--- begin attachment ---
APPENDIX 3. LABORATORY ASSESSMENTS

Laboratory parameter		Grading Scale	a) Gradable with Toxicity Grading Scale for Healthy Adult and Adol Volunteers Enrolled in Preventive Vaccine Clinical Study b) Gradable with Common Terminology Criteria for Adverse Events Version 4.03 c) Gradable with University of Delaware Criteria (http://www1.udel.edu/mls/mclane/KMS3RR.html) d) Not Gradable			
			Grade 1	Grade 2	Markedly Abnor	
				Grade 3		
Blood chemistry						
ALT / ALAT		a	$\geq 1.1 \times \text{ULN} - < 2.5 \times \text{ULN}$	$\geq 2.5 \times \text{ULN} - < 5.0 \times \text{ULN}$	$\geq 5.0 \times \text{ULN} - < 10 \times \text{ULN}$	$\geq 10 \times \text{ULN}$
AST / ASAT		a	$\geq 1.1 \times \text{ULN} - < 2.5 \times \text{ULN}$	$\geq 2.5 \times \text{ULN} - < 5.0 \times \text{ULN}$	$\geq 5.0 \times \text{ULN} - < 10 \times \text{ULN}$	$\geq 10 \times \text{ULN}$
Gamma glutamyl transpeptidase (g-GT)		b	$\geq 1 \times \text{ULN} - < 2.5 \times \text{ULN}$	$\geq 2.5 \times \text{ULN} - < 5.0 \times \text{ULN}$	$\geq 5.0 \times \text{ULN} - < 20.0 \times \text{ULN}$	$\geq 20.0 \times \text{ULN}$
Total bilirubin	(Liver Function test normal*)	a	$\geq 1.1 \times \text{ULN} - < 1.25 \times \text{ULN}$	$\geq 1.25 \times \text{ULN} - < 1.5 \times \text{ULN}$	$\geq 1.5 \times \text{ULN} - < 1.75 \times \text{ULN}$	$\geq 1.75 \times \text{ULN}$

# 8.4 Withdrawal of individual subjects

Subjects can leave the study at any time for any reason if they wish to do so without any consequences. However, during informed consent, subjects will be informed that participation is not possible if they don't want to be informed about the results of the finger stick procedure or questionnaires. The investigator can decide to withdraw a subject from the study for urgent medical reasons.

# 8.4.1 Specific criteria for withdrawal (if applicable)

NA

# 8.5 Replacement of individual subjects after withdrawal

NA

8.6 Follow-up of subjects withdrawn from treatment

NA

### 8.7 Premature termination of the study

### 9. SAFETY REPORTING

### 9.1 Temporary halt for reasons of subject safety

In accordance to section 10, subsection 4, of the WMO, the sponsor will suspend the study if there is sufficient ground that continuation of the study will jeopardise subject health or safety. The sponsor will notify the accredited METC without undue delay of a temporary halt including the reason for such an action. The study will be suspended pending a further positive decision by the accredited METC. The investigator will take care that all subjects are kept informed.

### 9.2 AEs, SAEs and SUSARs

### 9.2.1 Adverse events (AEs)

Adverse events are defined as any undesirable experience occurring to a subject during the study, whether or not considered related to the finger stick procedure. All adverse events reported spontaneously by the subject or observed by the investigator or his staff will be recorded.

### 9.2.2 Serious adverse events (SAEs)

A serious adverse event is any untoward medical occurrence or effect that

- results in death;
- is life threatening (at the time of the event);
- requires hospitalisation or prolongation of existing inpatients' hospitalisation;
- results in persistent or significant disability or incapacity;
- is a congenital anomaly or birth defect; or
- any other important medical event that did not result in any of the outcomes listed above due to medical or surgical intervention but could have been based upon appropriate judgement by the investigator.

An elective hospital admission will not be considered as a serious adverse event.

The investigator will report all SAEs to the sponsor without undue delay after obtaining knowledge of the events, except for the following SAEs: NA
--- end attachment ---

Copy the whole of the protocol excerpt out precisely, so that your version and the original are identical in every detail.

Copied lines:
APPENDIX 3. LABORATORY ASSESSMENTS

Laboratory parameter		Grading Scale	a) Gradable with Toxicity Grading Scale for Healthy Adult and Adol Volunteers Enrolled in Preventive Vaccine Clinical Study b) Gradable with Common Terminology Criteria for Adverse Events Version 4.03 c) Gradable with University of Delaware Criteria (http://www1.udel.edu/mls/mclane/KMS3RR.html) d) Not Gradable			
			Grade 1	Grade 2	Markedly Abnor	
				Grade 3		
Blood chemistry						
ALT / ALAT		a	$\geq 1.1 \times \text{ULN} - < 2.5 \times \text{ULN}$	$\geq 2.5 \times \text{ULN} - < 5.0 \times \text{ULN}$	$\geq 5.0 \times \text{ULN} - < 10 \times \text{ULN}$	$\geq 10 \times \text{ULN}$
AST / ASAT		a	$\geq 1.1 \times \text{ULN} - < 2.5 \times \text{ULN}$	$\geq 2.5 \times \text{ULN} - < 5.0 \times \text{ULN}$	$\geq 5.0 \times \text{ULN} - < 10 \times \text{ULN}$	$\geq 10 \times \text{ULN}$
Gamma glutamyl transpeptidase (g-GT)		b	$\geq 1 \times \text{ULN} - < 2.5 \times \text{ULN}$	$\geq 2.5 \times \text{ULN} - < 5.0 \times \text{ULN}$	$\geq 5.0 \times \text{ULN} - < 20.0 \times \text{ULN}$	$\geq 20.0 \times \text{ULN}$
Total bilirubin	(Liver Function test normal*)	a	$\geq 1.1 \times \text{ULN} - < 1.25 \times \text{ULN}$	$\geq 1.25 \times \text{ULN} - < 1.5 \times \text{ULN}$	$\geq 1.5 \times \text{ULN} - < 1.75 \times \text{ULN}$	$\geq 1.75 \times \text{ULN}$

# 8.4 Withdrawal of individual subjects

Subjects can leave the study at any time for any reason if they wish to do so without any consequences. However, during informed consent, subjects will be informed that participation is not possible if they don't want to be informed about the results of the finger stick procedure or questionnaires. The investigator can decide to withdraw a subject from the study for urgent medical reasons.

# 8.4.1 Specific criteria for withdrawal (if applicable)

NA

# 8.5 Replacement of individual subjects after withdrawal

NA

8.6 Follow-up of subjects withdrawn from treatment

NA

### 8.7 Premature termination of the study

### 9. SAFETY REPORTING

### 9.1 Temporary halt for reasons of subject safety

In accordance to section 10, subsection 4, of the WMO, the sponsor will suspend the study if there is sufficient ground that continuation of the study will jeopardise subject health or safety. The sponsor will notify the accredited METC without undue delay of a temporary halt including the reason for such an action. The study will be suspended pending a further positive decision by the accredited METC. The investigator will take care that all subjects are kept informed.

### 9.2 AEs, SAEs and SUSARs

### 9.2.1 Adverse events (AEs)

Adverse events are defined as any undesirable experience occurring to a subject during the study, whether or not considered related to the finger stick procedure. All adverse events reported spontaneously by the subject or observed by the investigator or his staff will be recorded.

### 9.2.2 Serious adverse events (SAEs)

A serious adverse event is any untoward medical occurrence or effect that

- results in death;
- is life threatening (at the time of the event);
- requires hospitalisation or prolongation of existing inpatients' hospitalisation;
- results in persistent or significant disability or incapacity;
- is a congenital anomaly or birth defect; or
- any other important medical event that did not result in any of the outcomes listed above due to medical or surgical intervention but could have been based upon appropriate judgement by the investigator.

An elective hospital admission will not be considered as a serious adverse event.

The investigator will report all SAEs to the sponsor without undue delay after obtaining knowledge of the events, except for the following SAEs: NA